Restrictions Are Lifting

During the last two weeks, restrictions have slowly been lifting, and last Monday, some doctors like Eskew were able to resume most procedures and appointments.

But for many doctors, it’ll take months to reschedule the backlog. And for women who have been carefully monitoring ovulation, the lost months feel like missed opportunities to finally get pregnant.

When they do go in for their appointments, they’ll find new protocols.

Eskew’s office is requiring women to be tested for the coronavirus before egg retrieval for IVF. Women also have the option of taking a coronavirus test before starting to take the medication to prep their bodies for IVF.

In some practices, women now have to wait in their cars until called into an exam room, and in most offices, partners aren’t allowed into appointments to prevent the spread of coronavirus. So women are having to undergo procedures and receive news — good and bad — alone.

Finally, Some Hope 

Cooper called her doctor’s office as soon as she heard that North Carolina was entering Phase 1 of its reopening, and asked if she could start the process for the intrauterine insemination she was hoping to have back in April.

She was told she could come in for an ultrasound appointment to check the status of her ovulation within a few days. “I literally burst into tears,” she said. “I’m like, ‘We might have a baby this month!’”

Last Tuesday, she and her husband and son drove to the doctor’s office. Amanda and TJ waited in the parking lot while Lee gave a sperm sample.

An hour later, Amanda went in for the insemination while her husband and son watched “Zootopia” in the car.

“I wished my husband had been there to hold my hand,” Cooper said. “I kind of feel like I made the baby by myself.”

She won’t know for two weeks whether the process was successful, or what going through a pregnancy in the time of COVID-19 will be like.

“Will my husband be able to be there for the ultrasound?” if her pregnancy test comes back positive, she wonders. “I want him and my son to be able to share in these moments.”

How To Help? 

Hyland, the counselor, gives these tips for talking to friends or family members going through infertility:

  • Ask the question, ‘How can I support you right now?’ “Some people want a friend checking in, and others want to be left alone until they share the news,” Hyland said. “So that’s the best question you can ask, so that they can be in charge. They might say, ‘I’d like you to not bring it up unless I share.’”
  • If you have to share the news of a pregnancy with a friend who’s struggling with infertility, do it privately. “I recommend you do it one-on-one, not catching the person out in public place. It’s often nice to make a phone call or send an email or a text to say, ‘I wanted to share this with you, and I know you’re trying and I want this so badly for you too.’ Just be sensitive to their situation.”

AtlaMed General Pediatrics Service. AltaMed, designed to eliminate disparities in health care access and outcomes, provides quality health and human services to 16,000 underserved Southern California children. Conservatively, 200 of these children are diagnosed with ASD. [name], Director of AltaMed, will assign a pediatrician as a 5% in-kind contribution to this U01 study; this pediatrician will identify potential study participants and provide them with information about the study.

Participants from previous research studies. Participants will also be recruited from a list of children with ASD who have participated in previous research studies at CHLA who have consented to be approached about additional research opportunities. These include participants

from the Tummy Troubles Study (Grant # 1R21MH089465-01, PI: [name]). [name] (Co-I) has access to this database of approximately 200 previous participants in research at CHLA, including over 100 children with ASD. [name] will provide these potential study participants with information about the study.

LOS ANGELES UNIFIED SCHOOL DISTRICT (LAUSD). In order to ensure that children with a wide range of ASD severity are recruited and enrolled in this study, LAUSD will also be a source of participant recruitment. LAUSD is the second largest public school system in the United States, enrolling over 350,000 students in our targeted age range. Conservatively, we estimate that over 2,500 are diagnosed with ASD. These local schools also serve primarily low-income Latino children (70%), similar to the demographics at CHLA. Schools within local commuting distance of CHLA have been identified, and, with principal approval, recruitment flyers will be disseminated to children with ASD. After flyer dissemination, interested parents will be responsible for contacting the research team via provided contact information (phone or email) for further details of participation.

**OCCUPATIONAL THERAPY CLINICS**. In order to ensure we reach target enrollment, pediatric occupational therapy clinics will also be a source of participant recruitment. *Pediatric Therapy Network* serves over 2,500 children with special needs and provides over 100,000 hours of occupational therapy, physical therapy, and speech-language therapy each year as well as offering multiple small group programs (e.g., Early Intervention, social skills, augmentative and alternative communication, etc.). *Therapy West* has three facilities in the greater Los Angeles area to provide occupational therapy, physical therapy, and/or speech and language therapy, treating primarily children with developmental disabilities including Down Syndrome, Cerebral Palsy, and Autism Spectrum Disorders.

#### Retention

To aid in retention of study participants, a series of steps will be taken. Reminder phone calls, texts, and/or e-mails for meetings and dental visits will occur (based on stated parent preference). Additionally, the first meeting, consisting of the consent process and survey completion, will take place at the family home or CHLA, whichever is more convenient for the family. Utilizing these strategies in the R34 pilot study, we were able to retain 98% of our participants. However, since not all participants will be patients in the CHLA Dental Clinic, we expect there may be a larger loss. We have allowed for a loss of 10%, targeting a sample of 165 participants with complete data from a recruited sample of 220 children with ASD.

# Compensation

If You’re Struggling

Eskew, the physician, has this advice for women and couples struggling with infertility during COVID-19:

  • Reach out to a mental health professional. The severity of anxiety and depression among women going through infertility are comparable to that of a patient given a terminal cancer diagnosis, studies have shown. One in eight women will struggle with infertility but it’s often not talked about, leading many to feel alone in their sadness.
  • Focus on what you can control. “I’ve been telling my patients to continue to focus on you and take care of yourself because those things matter in the long run. Don’t think it’s going to be never and that there’s no hope. Tomorrow’s going to come and you’re setting yourself up for your best success now by taking care of yourself, by eating healthy, getting outside, exercising, doing those things that have been associated with reproductive health. That’s going to give you something that is in your control.”

This story originally appeared in the Charlotte Ledger Business Newsletter and is republished with permission. 

For weeks, we’ve been surrounded by coverage of the havoc caused by COVID-19: the deaths, the hospitalizations, the economic catastrophe that’s been unfolding around us. In the meantime, major health care crises are unfolding, too — ones that are happening quietly, with little public attention, but with very real effects on lives of people across Charlotte. This story is the third in a Ledger series exploring the hidden health care fallout from the pandemic.